7 THE PERSON AND THE COMMON GOOD 425 Let us note further that, though God is the "separated common good" of the universe, the intellectual creature is related, per se primo, as to the object of its beatitude, not to God as the common good of the universe of nature and creation, but to God in the transcendence of his own mystery; to God as Deity, conceptually ineffable, expressible only in the Uncreated Word; to God as common good of the divine Persons and of the souls which have entered by participation into the universe of the Deity. It is only consequentially, because God is the common good of the multitude of beatified creatures which all communicate with Him, that they communicate in His love with one another, extra visionem, by all the created communications of mutual knowledge and mutual charity and common adoration, which flow from the vision; by those exchanges and that celestial conversation, those illuminations and that common praise of God, which render back unto each of them the goods which they have in common. The eminently personal act in which each beholds the divine essence at once transcends their blessed community and provides it with a foundation. A third point of doctrine, concerning the superiority of the speculative over the practical intellect, likewise constitutes an essential thesis of Thomism and confirms what we have just observed. For St. Thomas, beatitude, which consists formally in the vision, pertains to the speculative and not to the practical intellect. The object of the practical intellect is a practical good, a good to be done, a good which, however lofty it may be, remains inferior to the truth to be known and the subsistent Good itself. In consequence, the resemblance to God is less in the practical than in the speculative intellect. "The asserted likeness of the practical intellect to God is one of proportion; that is to say, by reason of its standing in relation to what it knows (and brings into existence) as God does to what He knows (creatively). But the likeness of the speculative to God is one of union and information; which is a much greater likeness, quae est multo major assimilatio." 16 Now this much more perfect similitude with God, characteristic of the speculative intellect, is accomplished by a personal and solitary act of each one's intellect. The good and the end of the speculative intellect are of themselves superior to the good and the end of the practical intellect. Hence, they are superior to every created common good, however eminent it may be. For the highest object of the practical intellect is a common 16 Sum. Theol., I-II, 3, 5, ad 1I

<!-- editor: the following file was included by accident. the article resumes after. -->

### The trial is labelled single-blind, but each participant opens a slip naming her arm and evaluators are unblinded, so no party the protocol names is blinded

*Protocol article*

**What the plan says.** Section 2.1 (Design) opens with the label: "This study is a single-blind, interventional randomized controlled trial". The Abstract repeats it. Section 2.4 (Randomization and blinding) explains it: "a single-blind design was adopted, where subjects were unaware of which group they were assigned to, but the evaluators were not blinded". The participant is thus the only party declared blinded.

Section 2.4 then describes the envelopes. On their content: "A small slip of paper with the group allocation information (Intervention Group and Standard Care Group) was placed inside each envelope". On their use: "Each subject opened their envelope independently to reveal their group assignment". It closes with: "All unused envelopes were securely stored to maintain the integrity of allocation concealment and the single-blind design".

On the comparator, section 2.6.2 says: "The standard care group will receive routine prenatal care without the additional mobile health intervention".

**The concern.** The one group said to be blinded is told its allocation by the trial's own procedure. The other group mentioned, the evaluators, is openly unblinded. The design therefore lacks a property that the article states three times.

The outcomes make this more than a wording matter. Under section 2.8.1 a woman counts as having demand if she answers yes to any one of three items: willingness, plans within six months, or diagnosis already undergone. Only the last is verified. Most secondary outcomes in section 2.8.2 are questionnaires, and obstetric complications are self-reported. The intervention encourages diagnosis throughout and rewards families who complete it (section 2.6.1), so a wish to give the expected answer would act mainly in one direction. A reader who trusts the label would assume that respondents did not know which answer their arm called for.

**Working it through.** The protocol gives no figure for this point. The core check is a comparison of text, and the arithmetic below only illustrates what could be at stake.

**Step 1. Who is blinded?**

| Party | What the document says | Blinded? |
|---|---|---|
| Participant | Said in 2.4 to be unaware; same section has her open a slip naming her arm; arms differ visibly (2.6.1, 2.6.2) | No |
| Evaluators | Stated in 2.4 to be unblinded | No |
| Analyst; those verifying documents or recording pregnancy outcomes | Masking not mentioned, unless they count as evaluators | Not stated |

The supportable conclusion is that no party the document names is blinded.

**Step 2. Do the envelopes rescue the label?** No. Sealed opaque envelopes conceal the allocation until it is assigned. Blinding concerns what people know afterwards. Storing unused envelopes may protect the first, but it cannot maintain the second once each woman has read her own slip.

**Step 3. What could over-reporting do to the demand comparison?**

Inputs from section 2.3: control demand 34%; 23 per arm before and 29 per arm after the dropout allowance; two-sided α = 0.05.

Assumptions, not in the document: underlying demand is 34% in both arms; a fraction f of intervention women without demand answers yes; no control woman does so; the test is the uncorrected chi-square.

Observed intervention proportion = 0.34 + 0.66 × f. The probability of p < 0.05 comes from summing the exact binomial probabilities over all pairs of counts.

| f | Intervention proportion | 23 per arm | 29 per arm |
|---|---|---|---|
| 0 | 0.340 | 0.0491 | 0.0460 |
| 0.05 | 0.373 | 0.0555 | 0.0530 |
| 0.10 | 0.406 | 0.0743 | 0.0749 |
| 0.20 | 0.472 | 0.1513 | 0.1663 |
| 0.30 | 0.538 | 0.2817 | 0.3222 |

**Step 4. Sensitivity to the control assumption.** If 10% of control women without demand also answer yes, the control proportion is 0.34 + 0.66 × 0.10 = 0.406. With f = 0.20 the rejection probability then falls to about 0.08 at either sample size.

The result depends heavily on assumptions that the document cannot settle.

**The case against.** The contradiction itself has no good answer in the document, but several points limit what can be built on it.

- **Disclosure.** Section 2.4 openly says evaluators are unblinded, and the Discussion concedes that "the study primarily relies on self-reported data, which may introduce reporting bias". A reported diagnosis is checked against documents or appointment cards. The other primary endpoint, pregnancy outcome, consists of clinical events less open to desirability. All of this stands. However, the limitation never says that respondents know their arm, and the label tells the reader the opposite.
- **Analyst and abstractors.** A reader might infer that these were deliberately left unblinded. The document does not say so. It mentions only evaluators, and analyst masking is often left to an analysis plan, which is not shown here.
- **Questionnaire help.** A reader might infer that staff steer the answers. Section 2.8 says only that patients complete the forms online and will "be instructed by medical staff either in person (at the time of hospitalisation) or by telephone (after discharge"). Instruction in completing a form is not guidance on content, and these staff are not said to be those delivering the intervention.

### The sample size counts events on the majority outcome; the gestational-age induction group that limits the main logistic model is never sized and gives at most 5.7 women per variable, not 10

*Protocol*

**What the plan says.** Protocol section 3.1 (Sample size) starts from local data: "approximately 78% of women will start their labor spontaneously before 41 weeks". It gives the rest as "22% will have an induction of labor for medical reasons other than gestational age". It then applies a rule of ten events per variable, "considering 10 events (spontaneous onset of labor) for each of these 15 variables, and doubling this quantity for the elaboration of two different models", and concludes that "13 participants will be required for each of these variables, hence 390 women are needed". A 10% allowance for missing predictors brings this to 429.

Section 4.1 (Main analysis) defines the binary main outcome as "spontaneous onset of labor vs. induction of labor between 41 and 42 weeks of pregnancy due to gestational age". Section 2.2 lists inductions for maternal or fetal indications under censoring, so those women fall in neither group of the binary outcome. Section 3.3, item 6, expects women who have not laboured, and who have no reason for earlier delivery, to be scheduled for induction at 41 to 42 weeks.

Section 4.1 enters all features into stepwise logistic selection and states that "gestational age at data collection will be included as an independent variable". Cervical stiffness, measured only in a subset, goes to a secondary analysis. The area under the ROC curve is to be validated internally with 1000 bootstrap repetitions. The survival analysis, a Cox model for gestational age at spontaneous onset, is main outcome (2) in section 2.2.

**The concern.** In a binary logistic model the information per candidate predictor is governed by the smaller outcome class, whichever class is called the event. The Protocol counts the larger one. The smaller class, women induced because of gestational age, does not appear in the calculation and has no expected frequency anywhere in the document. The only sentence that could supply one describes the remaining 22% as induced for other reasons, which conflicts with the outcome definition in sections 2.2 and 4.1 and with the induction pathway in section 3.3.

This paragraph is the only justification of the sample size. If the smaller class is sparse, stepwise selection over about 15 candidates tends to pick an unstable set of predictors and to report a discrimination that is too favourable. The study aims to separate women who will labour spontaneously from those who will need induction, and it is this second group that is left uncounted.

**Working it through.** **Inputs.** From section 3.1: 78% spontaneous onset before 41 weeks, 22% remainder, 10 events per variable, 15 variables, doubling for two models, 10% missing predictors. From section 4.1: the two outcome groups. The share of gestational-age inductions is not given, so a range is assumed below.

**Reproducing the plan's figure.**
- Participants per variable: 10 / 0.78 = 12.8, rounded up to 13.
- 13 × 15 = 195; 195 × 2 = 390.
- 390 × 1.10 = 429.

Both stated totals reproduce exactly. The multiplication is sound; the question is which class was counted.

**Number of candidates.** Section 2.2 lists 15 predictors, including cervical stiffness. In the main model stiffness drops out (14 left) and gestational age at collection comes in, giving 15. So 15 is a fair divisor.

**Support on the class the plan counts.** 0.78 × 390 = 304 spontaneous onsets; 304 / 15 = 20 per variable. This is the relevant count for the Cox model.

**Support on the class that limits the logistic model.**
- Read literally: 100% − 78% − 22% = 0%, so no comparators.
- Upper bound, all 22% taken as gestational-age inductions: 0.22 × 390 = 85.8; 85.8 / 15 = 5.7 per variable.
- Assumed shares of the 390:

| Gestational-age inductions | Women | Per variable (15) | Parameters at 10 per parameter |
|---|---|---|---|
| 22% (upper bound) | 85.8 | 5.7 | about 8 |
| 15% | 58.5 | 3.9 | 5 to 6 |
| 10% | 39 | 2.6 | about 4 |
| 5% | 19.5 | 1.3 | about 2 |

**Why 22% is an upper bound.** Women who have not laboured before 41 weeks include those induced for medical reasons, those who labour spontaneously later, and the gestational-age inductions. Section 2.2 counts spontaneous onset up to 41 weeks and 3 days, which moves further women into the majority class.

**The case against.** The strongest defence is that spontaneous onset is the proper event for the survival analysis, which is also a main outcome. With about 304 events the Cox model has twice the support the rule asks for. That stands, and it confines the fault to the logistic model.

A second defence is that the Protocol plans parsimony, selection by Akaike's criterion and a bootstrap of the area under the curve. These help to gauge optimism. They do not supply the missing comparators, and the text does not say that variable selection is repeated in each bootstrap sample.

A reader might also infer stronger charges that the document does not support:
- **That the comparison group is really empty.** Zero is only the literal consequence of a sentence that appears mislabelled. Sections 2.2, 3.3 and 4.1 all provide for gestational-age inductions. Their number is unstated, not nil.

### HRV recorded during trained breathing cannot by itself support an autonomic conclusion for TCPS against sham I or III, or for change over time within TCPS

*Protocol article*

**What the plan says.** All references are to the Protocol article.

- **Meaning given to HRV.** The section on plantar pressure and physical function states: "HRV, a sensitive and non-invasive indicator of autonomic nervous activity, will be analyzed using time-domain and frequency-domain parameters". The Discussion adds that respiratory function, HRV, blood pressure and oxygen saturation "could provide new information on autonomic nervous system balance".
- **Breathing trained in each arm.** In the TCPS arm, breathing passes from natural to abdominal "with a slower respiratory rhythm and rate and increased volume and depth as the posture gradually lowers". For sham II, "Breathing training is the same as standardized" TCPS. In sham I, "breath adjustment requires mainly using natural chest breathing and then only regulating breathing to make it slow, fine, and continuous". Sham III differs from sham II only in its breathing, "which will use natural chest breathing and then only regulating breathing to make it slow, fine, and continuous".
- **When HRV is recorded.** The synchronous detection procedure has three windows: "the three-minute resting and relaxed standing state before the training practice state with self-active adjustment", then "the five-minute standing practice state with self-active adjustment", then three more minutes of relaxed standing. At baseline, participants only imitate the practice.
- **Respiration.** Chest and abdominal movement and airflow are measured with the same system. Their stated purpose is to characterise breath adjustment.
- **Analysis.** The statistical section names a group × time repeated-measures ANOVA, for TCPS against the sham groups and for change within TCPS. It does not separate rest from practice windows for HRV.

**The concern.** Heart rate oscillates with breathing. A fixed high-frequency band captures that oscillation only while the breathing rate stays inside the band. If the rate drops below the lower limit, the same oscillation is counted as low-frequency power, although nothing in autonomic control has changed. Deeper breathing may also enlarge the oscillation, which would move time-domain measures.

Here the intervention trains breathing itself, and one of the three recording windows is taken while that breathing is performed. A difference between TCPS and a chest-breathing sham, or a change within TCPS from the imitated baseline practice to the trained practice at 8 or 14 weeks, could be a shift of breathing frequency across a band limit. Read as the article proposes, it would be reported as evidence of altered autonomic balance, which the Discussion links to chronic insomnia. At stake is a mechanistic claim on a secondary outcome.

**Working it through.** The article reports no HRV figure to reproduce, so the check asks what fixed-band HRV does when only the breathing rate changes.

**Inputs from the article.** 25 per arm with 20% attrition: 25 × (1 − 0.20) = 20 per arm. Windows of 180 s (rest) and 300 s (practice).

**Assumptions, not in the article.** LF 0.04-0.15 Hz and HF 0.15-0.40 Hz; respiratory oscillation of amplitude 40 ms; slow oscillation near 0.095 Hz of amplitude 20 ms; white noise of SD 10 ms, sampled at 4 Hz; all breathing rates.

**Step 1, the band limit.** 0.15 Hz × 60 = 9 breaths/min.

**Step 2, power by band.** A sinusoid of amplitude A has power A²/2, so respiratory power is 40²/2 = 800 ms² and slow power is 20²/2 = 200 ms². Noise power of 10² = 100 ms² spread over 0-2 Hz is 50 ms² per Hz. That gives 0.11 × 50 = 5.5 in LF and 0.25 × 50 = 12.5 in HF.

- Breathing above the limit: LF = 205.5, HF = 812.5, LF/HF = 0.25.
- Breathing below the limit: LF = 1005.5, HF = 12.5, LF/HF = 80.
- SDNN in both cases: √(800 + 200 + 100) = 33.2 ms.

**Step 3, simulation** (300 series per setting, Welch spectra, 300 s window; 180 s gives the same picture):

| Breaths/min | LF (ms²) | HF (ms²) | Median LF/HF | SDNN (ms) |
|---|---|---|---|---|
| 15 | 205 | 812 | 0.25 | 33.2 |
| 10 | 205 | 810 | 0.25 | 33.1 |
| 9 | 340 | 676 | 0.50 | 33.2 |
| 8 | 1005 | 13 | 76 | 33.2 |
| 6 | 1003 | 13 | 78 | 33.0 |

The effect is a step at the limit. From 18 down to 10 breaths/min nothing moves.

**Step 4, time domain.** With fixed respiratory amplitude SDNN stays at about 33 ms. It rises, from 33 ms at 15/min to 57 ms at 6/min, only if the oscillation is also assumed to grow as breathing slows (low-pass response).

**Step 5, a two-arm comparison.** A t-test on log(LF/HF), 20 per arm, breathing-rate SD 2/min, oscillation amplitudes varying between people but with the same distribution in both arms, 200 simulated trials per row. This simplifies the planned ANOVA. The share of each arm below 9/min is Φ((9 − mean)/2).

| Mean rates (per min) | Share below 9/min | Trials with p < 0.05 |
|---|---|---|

8 426 THE REVIEW OF POLITICS good to be realized.17 "By the practical intellect," writes St. Thomas, "one directs oneself and others towards the end as it is exemplified in him who directs the multitude. But by the fact that a man contemplates, he directs himself alone towards the end of contemplation. The end itself of the speculative intellect surpasses as much the good of the practical intellect as the personal attainment of this speculative end, singgularis assecutio ejus, transcends the common accomplishment of the good of the practical intellect, excedit communam assecutionem boni intellectus practici. For this reason, the most perfect beatitude resides in the speculative intellect."18 These two texts, which we have just quoted and which yield, as has been noted, one of the keys to the "personalism" of a doctrine that also asserts, at each degree of the analogy of being, the primacy of the common good, introduce us to the second great Thomistic theme which we wish to recall in the first part of this study, namely, the preeminence of the contemplative over the political life. This doctrine is so well known that a brief recollection will suffice here. Because of its perfect immanence and its high degree of immateriality, contemplative activity is the highest of human activities. It binds man to things divine. It is better than life secundum hominem. In supernatural contemplation it takes place according to a mode which is itself superhuman, through the connaturality of love with God and the action of the gifts of the Holy Spirit. It makes of the transfigured soul one spirit with God. It is supreme and active repose, activity essentially theological-received in its entirety from God, an imperfect and crucified beginning of beatitude. To it are ordained the moral virtues, which are at the service of wisdom as the valet is at the service of the king. It is from it, when the soul is perfect, that the works of the active life must overflow, at least as to the mode of their accomplishment. And if a man be called to abandon his contemplation to come to the aid of his brothers or to serve the good of the community, the reason for this call is not at all because the good of the practical order is of itself superior to his solitary contemplation. He must accept it only because the order of charity can require that an urgent necessity of a less elevated good, in the circumstances, be given priority. In truth, such a man if he has entered upon the pathways of the perfect life, would be abandoning rather the conditions and leisure of contemplation than contemplation itself, which would remain, in 17 Sum. Theol., II-II, 47, 2 and Sent., 35, I, 4 sol. lc et ad 2 et 3, 4 Sent., 49, I, 1, sol. 3 ad 1.